Unlike AtClpC1 and AtClpC2, AtClpD is not known to have an adaptor protein. AtClpS1 and AtClpF do not interact with AtClpD16,18. AtClpD not interacting with AtClpS1 has primarily been attributed to the absence of residues present in AtClpC1 that support its interaction with AtClpS1. When the structure of AtClpD NTD is aligned with AtClpC1 NTD, we realize that the long middle loop comes directly over the region which may otherwise contribute to ClpS1 interaction. Therefore, AtClpD not binding to AtClpS1 or AtClpF could at least partly be due to the presence of the long middle loop in AtClpD NTD which would sterically prevent any such interaction. In the functional and hexameric context of AtClpD, the absence of a helix (α3) in the face opposing the longer loop region might also attribute to the inability to interact with the adaptor proteins AtClpF/S1. It is not clear whether the absence of an adaptor protein is compensated by these structural variations.
While looking for sequence similarity between AtClpC1/C2 NTD and Mycobacterium tuberculosis ClpC1 NTD, we found the conserved nature of residues in AtClpC1/C2 that are involved in the interaction of MtClpC1 NTD with the cyclic peptide Cyclomarin A (CymA). Residues Phe2, Phe80, Lys85 and Glu89 of MtClpC1 NTD are responsible for CymA interaction as has been reported in the crystal structure of the complex27. A comparison of the crystal structures of MtClpC1-CymA complex and AtClpC1 shows the CymA-interacting residues to be conserved. Phe95, Phe173, Lys178 and Glu182 of AtClpC1 occupy the same position as the residues involved in MtClpC1 NTD interaction with CymA (Fig. 9). So we presume CymA would bind readily to AtClpC1 NTD as well. CymA has been studied functionally and structurally as an anti-TB compound targeting mycobacterial ClpC1 and not active against other Gram-positive bacteria where not all these residues are conserved in the ClpC protein27,28. It has been proposed that the lack of activity of CymA on Gram-positive bacteria could be due to weaker CymA binding as a result of sequence variation, as well as the presence of the adaptor protein MecA that binds close to the CymA-binding site which is absent in the case of mycobacteria27. In the context of plant Clp machinery, though this compound would be of no value as a drug, it could serve as a reagent useful in functionally characterizing the chaperone; more as an activator to the machinery. Interestingly, AtClpD NTD also has all the four CymA-interacting residues conserved with MtClpC1: AtClpD residues Phe80, Phe168, Lys173 and Glu177 (Figs 9 and and10).10). Due to non-availability of CymA from commercial sources, we could not perform binding or co-crystallization experiments of CymA with AtClpC1/D proteins. MtClpC1 has more recently become an attractive target for anti-TB drug research with peptides of actinomycete origin such as Cyclomarin A, Lassomycin and Ecumicin reported to target the protein’s NTD28,29,30. However, the residues predicted to be involved in MtClpC1 interaction with Lassomycin and Ecumicin based on genome-wide mutational studies with resistant mycobacterial strains29,30 are not conserved in AtClpC1/C2 as well as AtClpD.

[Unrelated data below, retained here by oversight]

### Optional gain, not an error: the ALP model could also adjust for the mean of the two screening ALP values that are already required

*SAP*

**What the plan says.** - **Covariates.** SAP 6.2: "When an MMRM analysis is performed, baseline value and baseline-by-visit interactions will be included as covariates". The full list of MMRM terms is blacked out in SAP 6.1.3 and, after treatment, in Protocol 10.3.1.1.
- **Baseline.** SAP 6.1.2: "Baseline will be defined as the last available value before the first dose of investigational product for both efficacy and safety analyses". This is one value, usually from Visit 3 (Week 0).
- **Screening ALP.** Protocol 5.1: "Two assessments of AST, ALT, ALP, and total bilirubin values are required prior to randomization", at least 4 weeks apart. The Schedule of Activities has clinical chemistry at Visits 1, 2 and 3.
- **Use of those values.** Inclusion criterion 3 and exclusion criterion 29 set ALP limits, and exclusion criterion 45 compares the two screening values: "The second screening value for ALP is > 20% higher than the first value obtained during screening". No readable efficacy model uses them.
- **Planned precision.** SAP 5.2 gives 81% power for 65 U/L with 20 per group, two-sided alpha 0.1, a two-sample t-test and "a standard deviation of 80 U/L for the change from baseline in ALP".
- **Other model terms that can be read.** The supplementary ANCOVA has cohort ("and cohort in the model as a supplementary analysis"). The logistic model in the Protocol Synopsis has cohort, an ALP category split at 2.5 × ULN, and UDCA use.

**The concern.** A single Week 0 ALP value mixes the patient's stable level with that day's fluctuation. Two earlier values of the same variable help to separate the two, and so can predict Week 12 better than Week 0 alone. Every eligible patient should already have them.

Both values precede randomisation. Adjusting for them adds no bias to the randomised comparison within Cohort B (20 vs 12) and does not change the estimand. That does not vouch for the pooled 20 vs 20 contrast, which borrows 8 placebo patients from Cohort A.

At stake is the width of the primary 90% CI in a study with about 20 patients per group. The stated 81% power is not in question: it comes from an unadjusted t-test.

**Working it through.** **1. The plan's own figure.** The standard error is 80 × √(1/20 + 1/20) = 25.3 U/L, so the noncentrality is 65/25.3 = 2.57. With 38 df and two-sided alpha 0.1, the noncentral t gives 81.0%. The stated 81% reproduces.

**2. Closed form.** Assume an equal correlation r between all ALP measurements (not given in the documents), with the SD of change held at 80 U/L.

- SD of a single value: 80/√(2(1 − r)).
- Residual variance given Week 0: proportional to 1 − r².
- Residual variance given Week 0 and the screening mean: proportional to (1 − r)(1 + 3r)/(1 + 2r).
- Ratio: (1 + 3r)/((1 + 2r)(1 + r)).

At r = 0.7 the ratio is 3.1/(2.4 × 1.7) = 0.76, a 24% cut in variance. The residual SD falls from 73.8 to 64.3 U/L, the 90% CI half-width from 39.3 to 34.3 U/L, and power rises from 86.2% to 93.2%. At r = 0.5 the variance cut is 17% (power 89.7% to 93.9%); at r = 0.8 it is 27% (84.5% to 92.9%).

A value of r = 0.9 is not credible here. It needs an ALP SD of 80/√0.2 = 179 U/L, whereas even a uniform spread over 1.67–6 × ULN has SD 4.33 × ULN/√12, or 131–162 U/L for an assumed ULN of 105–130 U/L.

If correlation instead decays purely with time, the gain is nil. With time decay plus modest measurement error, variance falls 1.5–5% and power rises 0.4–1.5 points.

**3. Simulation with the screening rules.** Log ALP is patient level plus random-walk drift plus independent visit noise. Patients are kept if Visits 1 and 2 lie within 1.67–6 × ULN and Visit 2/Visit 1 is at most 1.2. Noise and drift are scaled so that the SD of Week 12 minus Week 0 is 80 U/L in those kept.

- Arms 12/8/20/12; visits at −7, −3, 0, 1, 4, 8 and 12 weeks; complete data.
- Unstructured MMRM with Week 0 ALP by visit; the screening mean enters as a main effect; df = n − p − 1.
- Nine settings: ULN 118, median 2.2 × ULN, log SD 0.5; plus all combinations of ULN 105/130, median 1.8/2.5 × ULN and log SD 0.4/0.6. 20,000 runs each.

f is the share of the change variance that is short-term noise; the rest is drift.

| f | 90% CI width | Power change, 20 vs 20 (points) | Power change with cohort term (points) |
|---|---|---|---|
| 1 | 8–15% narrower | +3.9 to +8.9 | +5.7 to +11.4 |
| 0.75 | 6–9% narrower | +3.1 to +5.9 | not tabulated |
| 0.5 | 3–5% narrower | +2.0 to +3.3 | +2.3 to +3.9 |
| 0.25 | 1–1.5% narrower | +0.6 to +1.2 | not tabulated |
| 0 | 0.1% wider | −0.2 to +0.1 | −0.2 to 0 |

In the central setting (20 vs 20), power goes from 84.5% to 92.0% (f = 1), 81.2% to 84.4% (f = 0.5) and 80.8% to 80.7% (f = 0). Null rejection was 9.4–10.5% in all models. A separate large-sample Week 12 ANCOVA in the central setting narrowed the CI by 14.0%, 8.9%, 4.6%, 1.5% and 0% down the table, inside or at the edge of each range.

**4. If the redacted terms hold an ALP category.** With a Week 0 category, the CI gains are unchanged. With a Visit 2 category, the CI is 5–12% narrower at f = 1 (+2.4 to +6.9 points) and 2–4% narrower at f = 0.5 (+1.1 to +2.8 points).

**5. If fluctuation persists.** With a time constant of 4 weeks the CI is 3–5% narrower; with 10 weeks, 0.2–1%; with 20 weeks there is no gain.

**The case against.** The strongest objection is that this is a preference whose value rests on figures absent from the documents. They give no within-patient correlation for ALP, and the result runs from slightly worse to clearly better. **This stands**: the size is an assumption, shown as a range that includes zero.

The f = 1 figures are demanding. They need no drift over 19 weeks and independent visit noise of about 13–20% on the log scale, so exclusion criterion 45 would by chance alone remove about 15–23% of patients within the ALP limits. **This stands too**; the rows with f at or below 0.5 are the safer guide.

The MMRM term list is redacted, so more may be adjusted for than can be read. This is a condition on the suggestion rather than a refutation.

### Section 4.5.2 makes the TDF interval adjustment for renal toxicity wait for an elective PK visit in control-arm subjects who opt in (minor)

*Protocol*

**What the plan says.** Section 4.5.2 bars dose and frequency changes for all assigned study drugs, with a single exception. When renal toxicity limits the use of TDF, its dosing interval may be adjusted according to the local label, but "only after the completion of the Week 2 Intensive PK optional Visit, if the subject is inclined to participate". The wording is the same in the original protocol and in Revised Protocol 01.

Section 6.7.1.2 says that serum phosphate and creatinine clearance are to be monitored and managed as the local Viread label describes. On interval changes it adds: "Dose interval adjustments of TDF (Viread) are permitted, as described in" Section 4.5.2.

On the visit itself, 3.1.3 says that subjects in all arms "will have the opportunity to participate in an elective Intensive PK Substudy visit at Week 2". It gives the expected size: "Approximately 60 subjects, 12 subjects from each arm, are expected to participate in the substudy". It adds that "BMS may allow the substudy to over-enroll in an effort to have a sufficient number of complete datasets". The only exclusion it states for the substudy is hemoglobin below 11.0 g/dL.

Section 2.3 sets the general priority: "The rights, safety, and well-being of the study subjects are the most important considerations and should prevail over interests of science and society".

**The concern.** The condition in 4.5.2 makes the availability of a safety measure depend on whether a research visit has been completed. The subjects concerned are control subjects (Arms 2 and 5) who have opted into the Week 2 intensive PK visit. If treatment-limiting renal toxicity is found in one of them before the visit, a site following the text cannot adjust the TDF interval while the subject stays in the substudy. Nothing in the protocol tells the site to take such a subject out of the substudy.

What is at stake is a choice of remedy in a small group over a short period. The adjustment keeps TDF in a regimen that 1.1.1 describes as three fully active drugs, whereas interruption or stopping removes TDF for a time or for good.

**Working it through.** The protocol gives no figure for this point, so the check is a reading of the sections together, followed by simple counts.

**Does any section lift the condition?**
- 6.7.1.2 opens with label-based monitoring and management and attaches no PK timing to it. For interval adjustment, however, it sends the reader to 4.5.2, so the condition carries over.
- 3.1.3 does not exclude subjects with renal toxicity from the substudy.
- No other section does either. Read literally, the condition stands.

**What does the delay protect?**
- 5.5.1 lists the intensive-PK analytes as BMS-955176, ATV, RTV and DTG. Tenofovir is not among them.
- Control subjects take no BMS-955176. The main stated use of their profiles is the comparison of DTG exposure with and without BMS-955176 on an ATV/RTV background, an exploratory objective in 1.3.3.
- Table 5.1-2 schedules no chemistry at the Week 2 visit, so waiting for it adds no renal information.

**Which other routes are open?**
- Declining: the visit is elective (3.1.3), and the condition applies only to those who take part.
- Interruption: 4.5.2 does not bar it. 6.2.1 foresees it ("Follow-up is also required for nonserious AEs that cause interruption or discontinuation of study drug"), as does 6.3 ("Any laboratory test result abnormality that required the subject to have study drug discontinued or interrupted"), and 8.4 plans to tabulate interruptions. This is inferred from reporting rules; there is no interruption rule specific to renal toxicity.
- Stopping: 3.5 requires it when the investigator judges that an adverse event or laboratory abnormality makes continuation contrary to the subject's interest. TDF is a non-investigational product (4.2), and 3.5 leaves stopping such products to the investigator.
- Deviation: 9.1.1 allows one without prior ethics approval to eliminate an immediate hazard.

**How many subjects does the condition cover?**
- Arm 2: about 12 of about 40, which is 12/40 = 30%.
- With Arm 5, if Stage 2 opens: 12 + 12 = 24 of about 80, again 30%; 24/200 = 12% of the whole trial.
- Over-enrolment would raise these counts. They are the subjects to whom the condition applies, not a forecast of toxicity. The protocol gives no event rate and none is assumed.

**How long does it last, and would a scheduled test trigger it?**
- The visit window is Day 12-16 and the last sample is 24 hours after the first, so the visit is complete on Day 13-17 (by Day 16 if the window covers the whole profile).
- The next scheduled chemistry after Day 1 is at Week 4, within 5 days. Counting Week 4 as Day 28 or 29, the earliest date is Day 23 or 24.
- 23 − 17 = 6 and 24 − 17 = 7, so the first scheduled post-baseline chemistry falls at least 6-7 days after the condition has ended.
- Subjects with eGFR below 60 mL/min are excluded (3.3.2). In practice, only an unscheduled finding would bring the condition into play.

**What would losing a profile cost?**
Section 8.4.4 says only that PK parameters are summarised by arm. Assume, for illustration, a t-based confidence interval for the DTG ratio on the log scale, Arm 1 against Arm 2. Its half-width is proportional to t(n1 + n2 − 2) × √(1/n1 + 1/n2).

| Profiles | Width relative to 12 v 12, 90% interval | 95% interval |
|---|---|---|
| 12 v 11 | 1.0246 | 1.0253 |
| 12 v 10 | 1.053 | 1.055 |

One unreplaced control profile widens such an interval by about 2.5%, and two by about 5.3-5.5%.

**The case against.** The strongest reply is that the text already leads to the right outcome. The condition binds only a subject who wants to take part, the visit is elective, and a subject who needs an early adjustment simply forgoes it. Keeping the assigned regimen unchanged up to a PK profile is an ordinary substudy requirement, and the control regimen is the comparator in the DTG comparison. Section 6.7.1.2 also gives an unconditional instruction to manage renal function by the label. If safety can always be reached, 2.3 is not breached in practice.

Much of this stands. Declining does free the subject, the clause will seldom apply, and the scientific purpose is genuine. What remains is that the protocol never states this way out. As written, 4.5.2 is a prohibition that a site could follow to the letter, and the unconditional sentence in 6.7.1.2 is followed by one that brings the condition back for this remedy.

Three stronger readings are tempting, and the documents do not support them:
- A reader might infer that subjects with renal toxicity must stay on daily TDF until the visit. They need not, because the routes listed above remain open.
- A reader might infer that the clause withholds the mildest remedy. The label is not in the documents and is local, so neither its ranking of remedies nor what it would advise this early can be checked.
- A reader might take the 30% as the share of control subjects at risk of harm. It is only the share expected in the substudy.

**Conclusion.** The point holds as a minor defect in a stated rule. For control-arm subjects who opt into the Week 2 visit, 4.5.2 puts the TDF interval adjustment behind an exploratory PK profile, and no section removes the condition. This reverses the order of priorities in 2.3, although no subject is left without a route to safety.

In summary, we have structurally characterized the NTD of AtClpC1 and AtClpD. The structures have also been compared with other known Clp chaperone NTD structures. AtClpC1 resembles all other ClpC chaperone protein NTDs whereas, AtClpD turned out to be a divergent one lacking the typical 4-helix repeat motif that is present in all known Clp chaperone structures. The longer middle loop in its NTD also makes AtClpD different from other known Clp chaperone families. The structural difference in the N-terminus could perhaps be important for AtClpD in specifically recognizing misfolded substrates produced during stress conditions and for subsequent unfolding and proteolysis. An understanding about the structural variations in the NTD of AtClpC1 and AtClpD from this work paves way to further studies involving their interaction with adaptor proteins and/or substrates within the plant chloroplast. We propose Cyclomarin A to be a suitable reagent that would activate plant ClpC/D family proteins and thereby aiding their in vitro functional characterization.
Genes coding for AtClpC1 and AtClpD, optimized for overexpression in E. coli were obtained from Genscript (NJ, USA) in pUC57 vector. The DNA sequence coding for the N-terminal domain of AtClpC1 spanning residues 94–238 was amplified by PCR and cloned in frame into a pET22b (Novagen) vector between NdeI and XhoI restriction sites for expression with a non-cleavable carboxyl-terminal hexahistidine tag. The DNA sequence coding for AtClpD NTD spanning residues 79–233 was amplified by PCR and cloned into a pGEX-6P-1 (GE Healthcare) vector between BamHI and XhoI restriction sites for expression with a cleavable N-terminal GST tag. The recombinant proteins were expressed in E. coli (BL21/DE3 strain). The expression of AtClpC1 NTD was induced at OD600 of 0.4 with 0.5mM isopropyl β-D-thiogalactopyranoside (IPTG) at 37°C in 2xYT medium and allowed to proceed for 4hours. The cell lysate for AtClpC1 NTD was clarified by centrifugation and the supernatant was passed through a HisTrap FF nickel affinity column (GE Healthcare), followed by a HiLoad 16/600 Superdex 75 prep grade column (GE Healthcare). The expression of recombinant AtClpD NTD was induced at OD600 of 0.6 with 0.2mM IPTG at 16°C in 2xYT medium and allowed to proceed overnight. The cell lysate for AtClpD NTD was clarified by centrifugation, the supernatant passed through a GSTrap FF column (GE Healthcare) and the bound protein eluted from the column for cleavage with PreScission protease (GE Healthcare). In order to separate AtClpD NTD from any excess of the uncleaved GST fusion protein and cleaved off GST, the protein was again passed through GSTrap FF column. The protein was then passed through a HiLoad 16/600 Superdex 75 prep grade column. The eluant from the column was in a buffer containing 20mM Tris pH 7.5, 150mM NaCl, 1mM DTT, and 1mM PMSF.